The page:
In Western societies, life expectancy is steadily increasing and currently around 20% of the UK’s population is over 65. Consequently, more people are suffering from age-related disorders, such as cognitive decline and neurodegeneration. It is known that the hippocampus plays a key role in learning and memory, and hippocampal damage results in cognitive deficits similar to those experienced with aging. The hippocampus is also one of the first areas of the brain to degenerate in age-related brain disorders such as Alzheimer’s disease. Thus, intense interest has focussed on the hippocampus and how its function is altered with ageing. In this respect, the cellular mechanisms underlying learning and memory and in particular hippocampal long-term potentiation (LTP) and long term depression (LTD) have been well studied.
Recent evidence indicates that reduced sensitivity to hormones are linked to age-related cognitive deficits and neurodegeneration (1). Indeed, age-related cognitive impairments in women are associated with attenuated levels of the hormone estrogen. Moreover, accumulating evidence indicates that estrogen markedly influence the processes that allow the brain to learn and remember information. Several studies indicate that estrogen also has protective actions in the brain, with reduced cell death reported in estrogen-treated neurons. However, our understanding of the cellular events underlying these age-dependent effects of estrogen are limited.
Estrogen is a steroid hormone that classically activates nuclear ERs that act as ligand-activated transcription factors. However, ERs can also initiate non-genomic responses via membrane-associated ERs. There are two well characterised ERs, ERα and ERβ which mediate most non-genomic estrogenic activity (2). However recent studies have also identified the novel orphan G-protein coupled receptor GPER1 as a target for estrogenic ligands (3) and evidence is growing that GPER1 mediates the non-genomic actions of estrogens. Recent studies have identified GPER1 expression at hippocampal synapses but our understanding of how GPER1 influences hippocampal synaptic function and how this is altered during the ageing process is limited. In this study we propose to use a combination of electrophysiology, confocal microscopy and molecular and biochemical approaches to examine in detail the impact of GPER1 activation of key cellular events underlying learning and memory, including effects on hippocampal synaptic plasticity and AMPA receptor trafficking processes, and how this is altered with age.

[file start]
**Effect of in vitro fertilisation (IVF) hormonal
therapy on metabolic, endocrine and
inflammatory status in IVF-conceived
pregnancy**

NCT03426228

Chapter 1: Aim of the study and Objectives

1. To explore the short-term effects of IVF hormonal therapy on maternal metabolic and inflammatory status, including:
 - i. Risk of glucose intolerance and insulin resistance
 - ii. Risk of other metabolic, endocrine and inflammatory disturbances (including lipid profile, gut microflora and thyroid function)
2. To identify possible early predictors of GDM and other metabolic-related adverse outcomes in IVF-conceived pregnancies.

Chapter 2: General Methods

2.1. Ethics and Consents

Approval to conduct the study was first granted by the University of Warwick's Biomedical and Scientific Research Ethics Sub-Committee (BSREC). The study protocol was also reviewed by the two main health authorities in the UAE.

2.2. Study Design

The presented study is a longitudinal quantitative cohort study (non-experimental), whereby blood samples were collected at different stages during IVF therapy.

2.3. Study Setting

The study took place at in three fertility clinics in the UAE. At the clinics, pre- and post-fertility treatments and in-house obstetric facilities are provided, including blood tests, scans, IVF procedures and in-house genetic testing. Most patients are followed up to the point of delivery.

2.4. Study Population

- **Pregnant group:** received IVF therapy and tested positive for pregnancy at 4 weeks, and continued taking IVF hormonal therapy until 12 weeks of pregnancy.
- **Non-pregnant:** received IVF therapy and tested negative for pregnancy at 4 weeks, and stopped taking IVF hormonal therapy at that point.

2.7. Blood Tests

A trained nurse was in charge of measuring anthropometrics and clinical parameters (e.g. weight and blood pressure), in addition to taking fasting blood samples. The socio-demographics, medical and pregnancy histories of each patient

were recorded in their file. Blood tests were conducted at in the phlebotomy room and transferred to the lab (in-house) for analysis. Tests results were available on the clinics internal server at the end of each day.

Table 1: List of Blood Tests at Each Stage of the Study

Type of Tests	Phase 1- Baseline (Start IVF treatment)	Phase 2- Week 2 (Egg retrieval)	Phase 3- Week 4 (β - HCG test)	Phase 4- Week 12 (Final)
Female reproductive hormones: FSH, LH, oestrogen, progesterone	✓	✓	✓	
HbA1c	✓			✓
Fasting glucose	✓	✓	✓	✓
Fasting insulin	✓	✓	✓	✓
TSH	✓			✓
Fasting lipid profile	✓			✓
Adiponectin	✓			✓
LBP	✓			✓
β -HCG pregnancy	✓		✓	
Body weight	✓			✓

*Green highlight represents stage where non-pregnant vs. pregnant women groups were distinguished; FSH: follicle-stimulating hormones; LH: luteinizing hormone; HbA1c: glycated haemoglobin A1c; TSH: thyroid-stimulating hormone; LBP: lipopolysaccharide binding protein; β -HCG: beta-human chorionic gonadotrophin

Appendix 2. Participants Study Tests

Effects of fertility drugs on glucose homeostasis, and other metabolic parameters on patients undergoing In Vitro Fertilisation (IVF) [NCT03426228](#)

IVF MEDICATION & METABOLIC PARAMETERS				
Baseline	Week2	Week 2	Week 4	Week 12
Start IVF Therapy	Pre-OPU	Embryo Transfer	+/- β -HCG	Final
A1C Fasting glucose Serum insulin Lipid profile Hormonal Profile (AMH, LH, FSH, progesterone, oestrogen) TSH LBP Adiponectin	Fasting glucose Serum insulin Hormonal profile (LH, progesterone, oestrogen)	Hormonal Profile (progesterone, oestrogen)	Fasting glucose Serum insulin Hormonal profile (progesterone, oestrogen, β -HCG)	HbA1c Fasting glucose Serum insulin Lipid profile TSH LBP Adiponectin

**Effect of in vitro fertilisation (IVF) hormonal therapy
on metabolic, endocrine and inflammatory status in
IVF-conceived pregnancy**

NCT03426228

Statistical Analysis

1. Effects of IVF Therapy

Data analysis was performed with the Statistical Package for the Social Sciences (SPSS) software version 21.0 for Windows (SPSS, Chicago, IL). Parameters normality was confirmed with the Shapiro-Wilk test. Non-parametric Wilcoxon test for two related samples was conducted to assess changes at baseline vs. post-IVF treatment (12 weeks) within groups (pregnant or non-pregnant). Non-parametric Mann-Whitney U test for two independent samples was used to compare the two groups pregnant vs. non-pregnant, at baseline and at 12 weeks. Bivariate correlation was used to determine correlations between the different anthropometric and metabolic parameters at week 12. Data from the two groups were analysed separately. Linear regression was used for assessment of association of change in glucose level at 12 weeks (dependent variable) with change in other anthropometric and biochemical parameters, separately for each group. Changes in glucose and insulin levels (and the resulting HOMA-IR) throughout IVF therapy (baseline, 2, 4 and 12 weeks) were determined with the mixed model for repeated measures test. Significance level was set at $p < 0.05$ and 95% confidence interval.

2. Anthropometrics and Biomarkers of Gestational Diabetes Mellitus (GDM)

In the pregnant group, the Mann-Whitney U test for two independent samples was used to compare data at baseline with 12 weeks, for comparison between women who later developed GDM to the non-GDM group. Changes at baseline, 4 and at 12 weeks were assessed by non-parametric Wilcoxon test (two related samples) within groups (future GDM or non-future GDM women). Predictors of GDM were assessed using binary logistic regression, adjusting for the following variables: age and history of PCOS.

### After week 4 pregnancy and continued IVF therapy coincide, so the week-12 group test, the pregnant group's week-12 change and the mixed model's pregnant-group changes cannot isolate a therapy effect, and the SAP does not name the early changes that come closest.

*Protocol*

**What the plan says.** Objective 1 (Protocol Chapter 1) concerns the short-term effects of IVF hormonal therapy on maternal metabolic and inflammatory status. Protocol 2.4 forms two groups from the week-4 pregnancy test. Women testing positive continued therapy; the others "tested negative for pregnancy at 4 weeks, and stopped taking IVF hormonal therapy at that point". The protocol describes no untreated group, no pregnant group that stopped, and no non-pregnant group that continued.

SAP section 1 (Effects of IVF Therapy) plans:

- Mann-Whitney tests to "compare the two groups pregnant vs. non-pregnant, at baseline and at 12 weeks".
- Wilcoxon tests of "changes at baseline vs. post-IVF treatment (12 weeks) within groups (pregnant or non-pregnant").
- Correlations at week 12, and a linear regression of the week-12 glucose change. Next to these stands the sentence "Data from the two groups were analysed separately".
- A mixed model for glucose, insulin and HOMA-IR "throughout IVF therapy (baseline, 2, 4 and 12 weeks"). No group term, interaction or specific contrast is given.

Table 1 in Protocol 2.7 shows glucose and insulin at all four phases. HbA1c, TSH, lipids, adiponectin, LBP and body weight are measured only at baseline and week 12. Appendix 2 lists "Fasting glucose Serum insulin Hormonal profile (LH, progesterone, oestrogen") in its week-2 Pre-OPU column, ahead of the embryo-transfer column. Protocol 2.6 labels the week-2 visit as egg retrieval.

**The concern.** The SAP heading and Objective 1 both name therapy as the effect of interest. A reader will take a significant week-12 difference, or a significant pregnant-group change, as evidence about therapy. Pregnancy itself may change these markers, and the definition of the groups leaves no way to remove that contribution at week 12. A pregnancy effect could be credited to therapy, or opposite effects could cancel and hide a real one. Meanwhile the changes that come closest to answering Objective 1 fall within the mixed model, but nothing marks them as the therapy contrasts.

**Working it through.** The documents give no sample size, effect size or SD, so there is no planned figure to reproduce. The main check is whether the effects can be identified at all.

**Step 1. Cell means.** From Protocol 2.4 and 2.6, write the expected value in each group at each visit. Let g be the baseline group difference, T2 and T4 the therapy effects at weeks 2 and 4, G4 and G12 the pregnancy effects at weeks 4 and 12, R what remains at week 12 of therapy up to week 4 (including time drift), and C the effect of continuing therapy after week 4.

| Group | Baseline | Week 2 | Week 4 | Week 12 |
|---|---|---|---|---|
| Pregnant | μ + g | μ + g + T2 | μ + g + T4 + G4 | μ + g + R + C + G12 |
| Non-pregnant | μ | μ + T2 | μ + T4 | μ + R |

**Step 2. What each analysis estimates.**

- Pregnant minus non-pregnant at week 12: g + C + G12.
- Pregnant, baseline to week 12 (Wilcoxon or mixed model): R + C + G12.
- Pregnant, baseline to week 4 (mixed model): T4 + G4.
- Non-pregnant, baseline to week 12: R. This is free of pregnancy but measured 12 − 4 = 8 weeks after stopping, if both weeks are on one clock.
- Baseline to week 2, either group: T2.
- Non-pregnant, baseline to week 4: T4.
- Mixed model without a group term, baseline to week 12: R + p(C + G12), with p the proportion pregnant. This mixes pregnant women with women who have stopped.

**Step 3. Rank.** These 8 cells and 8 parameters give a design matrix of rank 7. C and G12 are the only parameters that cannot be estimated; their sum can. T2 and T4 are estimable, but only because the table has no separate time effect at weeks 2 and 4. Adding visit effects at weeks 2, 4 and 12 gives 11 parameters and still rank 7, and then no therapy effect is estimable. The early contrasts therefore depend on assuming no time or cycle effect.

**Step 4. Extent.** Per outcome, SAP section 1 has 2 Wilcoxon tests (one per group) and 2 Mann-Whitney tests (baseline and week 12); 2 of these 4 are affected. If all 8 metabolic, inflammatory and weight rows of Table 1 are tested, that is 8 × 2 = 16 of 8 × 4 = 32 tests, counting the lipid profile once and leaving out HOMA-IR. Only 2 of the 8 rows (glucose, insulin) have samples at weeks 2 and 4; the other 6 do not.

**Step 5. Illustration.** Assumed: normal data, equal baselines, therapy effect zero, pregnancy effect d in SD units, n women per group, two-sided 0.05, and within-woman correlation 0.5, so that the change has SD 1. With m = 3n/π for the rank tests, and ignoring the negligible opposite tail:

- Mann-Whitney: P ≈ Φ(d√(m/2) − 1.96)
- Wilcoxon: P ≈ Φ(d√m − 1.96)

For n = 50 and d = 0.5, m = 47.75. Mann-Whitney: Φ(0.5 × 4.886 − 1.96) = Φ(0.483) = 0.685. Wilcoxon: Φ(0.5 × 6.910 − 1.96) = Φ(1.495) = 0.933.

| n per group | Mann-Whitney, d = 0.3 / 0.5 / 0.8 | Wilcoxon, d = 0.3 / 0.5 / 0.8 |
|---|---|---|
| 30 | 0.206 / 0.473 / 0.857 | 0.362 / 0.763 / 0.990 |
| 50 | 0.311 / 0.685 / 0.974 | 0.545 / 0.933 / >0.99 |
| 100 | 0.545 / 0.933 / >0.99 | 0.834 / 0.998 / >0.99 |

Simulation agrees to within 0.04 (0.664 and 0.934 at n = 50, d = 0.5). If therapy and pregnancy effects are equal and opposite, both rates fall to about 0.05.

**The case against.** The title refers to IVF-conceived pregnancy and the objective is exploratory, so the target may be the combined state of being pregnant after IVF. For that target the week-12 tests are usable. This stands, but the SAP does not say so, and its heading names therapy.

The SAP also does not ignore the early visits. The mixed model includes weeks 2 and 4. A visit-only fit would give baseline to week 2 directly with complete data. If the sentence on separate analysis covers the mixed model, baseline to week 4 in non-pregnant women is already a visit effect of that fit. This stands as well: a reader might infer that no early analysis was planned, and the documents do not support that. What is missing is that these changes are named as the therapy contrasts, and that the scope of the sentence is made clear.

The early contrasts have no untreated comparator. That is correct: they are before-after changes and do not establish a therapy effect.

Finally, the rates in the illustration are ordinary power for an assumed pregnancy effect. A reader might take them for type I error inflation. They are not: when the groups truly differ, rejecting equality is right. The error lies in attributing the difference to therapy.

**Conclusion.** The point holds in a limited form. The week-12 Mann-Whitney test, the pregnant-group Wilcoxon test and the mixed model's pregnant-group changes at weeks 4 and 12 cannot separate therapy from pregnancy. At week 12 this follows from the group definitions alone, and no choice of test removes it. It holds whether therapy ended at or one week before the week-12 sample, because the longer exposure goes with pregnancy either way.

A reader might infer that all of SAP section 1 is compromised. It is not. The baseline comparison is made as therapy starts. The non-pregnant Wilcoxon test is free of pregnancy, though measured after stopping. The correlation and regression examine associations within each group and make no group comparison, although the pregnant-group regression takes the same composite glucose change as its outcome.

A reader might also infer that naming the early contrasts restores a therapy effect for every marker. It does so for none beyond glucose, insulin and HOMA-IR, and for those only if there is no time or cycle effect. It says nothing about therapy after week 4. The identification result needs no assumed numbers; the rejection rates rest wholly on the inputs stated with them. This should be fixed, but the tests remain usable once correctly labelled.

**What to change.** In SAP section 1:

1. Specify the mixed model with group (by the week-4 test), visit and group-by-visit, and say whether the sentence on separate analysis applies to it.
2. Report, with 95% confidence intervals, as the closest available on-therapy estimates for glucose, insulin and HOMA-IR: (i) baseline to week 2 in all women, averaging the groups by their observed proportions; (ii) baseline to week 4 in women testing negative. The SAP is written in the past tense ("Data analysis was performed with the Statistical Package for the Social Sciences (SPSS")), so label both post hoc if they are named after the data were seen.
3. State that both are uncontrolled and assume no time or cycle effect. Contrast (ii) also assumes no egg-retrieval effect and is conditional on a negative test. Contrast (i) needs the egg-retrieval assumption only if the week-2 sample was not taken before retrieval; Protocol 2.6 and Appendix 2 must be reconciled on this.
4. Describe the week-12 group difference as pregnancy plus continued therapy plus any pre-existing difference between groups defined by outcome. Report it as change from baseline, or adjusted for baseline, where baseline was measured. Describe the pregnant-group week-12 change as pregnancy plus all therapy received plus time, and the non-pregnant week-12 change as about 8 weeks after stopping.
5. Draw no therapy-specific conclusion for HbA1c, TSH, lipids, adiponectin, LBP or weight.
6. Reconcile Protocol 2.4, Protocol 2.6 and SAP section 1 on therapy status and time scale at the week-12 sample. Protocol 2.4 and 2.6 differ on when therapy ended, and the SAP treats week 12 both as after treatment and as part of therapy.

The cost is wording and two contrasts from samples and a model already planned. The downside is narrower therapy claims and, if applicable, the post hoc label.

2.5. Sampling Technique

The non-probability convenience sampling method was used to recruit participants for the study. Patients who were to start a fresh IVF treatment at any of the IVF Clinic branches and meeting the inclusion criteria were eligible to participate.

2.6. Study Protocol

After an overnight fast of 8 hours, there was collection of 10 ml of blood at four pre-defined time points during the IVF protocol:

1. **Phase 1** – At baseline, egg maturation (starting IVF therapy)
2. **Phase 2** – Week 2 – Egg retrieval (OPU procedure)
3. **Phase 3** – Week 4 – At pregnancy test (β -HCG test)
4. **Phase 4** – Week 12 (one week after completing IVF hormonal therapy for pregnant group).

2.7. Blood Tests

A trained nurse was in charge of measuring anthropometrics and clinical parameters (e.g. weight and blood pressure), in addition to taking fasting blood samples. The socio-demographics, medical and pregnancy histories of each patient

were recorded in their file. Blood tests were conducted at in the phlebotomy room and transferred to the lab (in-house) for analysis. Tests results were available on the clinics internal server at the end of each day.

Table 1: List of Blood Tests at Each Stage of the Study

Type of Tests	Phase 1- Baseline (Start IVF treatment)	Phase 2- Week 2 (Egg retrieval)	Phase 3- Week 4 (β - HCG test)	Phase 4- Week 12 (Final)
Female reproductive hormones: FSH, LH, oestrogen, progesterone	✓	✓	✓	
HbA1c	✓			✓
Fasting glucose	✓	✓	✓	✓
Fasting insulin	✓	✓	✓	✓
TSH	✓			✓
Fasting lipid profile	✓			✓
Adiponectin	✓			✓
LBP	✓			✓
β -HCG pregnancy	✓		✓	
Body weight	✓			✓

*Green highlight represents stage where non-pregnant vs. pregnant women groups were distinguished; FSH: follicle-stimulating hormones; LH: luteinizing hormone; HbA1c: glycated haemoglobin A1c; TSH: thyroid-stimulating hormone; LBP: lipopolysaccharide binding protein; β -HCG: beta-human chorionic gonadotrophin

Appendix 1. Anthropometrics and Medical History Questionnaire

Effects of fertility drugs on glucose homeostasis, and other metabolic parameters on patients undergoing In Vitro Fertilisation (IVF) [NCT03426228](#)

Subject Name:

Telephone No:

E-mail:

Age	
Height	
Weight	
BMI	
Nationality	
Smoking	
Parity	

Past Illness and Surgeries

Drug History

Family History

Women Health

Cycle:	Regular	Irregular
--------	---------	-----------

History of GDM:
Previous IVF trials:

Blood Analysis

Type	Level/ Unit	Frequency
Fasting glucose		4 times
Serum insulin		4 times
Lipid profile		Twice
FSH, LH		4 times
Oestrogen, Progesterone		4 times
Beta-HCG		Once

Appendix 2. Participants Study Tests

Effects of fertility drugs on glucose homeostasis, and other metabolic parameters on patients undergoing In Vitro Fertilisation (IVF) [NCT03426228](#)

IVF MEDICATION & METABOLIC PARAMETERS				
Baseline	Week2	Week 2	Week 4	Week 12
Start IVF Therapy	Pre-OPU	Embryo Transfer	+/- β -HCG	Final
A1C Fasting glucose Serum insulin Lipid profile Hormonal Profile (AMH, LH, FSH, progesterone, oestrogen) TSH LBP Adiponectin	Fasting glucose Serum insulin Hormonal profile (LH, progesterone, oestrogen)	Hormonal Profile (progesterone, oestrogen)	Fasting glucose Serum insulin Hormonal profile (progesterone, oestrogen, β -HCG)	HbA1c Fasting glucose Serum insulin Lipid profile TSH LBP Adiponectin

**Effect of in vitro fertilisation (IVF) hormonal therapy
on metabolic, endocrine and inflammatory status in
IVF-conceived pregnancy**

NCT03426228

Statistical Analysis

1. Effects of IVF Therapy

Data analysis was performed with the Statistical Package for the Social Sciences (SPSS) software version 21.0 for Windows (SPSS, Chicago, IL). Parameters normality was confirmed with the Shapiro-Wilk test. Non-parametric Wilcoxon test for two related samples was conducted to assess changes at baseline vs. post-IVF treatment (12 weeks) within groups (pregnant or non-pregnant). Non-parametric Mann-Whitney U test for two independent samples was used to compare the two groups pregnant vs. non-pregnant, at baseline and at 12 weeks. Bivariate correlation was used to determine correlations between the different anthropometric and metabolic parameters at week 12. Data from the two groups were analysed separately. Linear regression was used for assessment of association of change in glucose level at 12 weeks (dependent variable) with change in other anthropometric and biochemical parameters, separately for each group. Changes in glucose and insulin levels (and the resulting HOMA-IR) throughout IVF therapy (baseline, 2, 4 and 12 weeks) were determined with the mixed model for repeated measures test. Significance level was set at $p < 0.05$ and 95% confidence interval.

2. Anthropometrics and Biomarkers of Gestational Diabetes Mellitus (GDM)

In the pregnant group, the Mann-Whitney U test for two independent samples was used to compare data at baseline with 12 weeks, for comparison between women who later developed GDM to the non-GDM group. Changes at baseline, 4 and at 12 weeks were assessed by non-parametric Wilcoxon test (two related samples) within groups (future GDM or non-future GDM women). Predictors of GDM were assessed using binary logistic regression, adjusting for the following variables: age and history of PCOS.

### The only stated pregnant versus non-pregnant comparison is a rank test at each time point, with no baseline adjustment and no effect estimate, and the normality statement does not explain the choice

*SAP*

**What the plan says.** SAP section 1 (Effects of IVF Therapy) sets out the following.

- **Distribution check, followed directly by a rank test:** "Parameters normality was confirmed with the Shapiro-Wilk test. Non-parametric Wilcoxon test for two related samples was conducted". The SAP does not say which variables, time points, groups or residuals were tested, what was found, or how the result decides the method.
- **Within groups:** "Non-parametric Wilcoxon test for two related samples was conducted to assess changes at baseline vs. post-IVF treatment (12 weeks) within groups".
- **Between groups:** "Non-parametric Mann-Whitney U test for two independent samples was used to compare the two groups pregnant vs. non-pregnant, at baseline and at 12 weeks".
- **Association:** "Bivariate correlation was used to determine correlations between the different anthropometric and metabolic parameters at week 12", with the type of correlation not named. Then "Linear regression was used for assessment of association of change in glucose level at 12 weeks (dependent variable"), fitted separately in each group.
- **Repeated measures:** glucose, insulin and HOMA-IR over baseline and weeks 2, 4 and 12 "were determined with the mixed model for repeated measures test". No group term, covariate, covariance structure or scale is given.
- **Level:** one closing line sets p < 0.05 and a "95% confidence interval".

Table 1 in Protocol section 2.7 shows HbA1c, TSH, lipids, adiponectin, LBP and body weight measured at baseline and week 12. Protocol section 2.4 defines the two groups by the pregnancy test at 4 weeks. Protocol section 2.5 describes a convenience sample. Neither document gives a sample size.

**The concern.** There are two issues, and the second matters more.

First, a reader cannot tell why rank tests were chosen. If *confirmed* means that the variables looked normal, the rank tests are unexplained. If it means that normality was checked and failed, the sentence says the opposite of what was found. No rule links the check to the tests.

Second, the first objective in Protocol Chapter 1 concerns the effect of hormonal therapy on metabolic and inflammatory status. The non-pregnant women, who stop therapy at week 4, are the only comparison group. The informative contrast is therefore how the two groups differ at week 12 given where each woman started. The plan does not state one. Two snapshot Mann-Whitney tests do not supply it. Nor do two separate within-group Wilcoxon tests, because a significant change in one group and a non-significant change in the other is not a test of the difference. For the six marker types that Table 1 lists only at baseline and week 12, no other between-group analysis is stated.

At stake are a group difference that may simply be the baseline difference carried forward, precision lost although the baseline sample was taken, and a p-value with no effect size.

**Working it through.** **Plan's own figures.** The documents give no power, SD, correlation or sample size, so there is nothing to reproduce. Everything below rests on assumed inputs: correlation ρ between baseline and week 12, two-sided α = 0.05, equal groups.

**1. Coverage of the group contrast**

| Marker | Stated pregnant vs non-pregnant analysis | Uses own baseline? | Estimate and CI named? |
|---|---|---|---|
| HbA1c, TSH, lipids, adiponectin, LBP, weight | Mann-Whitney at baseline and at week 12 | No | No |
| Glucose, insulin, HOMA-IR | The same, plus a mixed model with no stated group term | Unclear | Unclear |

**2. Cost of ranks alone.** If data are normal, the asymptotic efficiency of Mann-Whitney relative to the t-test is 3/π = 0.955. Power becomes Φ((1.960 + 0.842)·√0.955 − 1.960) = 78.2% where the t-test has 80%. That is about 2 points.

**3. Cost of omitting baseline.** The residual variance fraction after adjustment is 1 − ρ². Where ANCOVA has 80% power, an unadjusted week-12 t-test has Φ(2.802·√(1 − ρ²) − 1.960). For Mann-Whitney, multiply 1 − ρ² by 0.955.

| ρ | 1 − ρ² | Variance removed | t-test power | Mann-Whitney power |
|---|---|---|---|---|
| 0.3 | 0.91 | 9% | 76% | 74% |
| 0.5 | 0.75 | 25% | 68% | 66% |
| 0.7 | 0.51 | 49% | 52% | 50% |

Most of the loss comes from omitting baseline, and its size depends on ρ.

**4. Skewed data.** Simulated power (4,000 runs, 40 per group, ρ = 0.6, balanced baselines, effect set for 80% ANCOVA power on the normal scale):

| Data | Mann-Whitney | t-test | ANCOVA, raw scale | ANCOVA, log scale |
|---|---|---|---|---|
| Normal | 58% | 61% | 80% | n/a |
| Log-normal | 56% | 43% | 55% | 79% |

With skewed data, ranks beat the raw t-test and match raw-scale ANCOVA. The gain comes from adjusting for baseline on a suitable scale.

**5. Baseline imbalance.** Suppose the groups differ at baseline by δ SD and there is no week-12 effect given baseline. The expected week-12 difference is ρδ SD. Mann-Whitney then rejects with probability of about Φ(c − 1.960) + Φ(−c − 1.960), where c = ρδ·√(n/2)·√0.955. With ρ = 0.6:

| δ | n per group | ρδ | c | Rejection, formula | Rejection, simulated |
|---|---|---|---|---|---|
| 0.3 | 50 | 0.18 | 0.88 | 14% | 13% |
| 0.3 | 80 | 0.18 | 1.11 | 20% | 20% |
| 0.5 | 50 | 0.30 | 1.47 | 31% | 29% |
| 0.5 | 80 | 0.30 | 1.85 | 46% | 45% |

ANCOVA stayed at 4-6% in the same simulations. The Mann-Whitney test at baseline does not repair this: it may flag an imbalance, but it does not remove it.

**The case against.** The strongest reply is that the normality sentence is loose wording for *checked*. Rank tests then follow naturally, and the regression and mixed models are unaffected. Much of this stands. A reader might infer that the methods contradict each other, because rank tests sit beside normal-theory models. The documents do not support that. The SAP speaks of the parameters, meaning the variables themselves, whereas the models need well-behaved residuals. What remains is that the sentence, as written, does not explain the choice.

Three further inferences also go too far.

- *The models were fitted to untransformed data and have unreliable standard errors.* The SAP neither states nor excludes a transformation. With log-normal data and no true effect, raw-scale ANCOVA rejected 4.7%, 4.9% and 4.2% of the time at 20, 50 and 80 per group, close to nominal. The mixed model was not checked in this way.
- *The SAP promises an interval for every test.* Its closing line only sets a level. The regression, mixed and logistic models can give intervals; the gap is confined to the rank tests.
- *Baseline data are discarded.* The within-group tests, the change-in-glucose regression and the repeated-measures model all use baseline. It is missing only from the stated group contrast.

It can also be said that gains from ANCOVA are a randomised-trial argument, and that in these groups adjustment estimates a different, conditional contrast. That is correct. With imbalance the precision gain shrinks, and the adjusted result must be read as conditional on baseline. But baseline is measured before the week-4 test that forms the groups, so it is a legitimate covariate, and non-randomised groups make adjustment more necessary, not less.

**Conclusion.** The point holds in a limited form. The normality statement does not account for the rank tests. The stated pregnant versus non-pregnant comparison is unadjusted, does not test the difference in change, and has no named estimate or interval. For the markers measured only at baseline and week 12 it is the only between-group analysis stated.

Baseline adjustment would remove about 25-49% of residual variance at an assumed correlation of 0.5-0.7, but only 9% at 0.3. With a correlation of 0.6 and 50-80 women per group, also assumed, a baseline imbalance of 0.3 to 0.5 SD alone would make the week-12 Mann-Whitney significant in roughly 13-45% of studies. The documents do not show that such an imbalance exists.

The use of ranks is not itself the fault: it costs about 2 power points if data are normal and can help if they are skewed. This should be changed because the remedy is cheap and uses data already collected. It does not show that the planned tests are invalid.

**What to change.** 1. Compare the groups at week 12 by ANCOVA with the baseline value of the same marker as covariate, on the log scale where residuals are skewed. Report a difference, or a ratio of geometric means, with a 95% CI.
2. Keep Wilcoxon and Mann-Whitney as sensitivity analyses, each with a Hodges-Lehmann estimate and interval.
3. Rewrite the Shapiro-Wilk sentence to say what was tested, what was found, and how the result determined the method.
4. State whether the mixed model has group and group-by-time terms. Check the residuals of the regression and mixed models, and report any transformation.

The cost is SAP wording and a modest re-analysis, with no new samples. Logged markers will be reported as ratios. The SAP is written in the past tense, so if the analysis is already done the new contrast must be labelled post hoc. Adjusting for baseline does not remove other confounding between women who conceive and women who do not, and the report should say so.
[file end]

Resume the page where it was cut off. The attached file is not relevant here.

This study will greatly increase our knowledge of estrogen’s action in the brain and will clarify the role of GPER1 in learning and memory. This in turn may lead to development of estrogenic agents for treating age-related cognitive decline.
1. Fadel JR, Jolivalt CG, Reagan LP. (2013) Food for thought: the role of appetitive peptides in age-related cognitive decline. Ageing Res Rev. 12, 764-76.
2. McEwen B. (2002). Estrogen actions throughout the brain. Recent Prog. Horm. Res. 57, 357-84.
3. Noel SD, Keen KL, et al. (2009). Involvement of G protein-coupled receptor 30 (GPR30) in rapid action of estrogen in primate LHRH neurons. Mol. Endocrinol. 23, 349-59.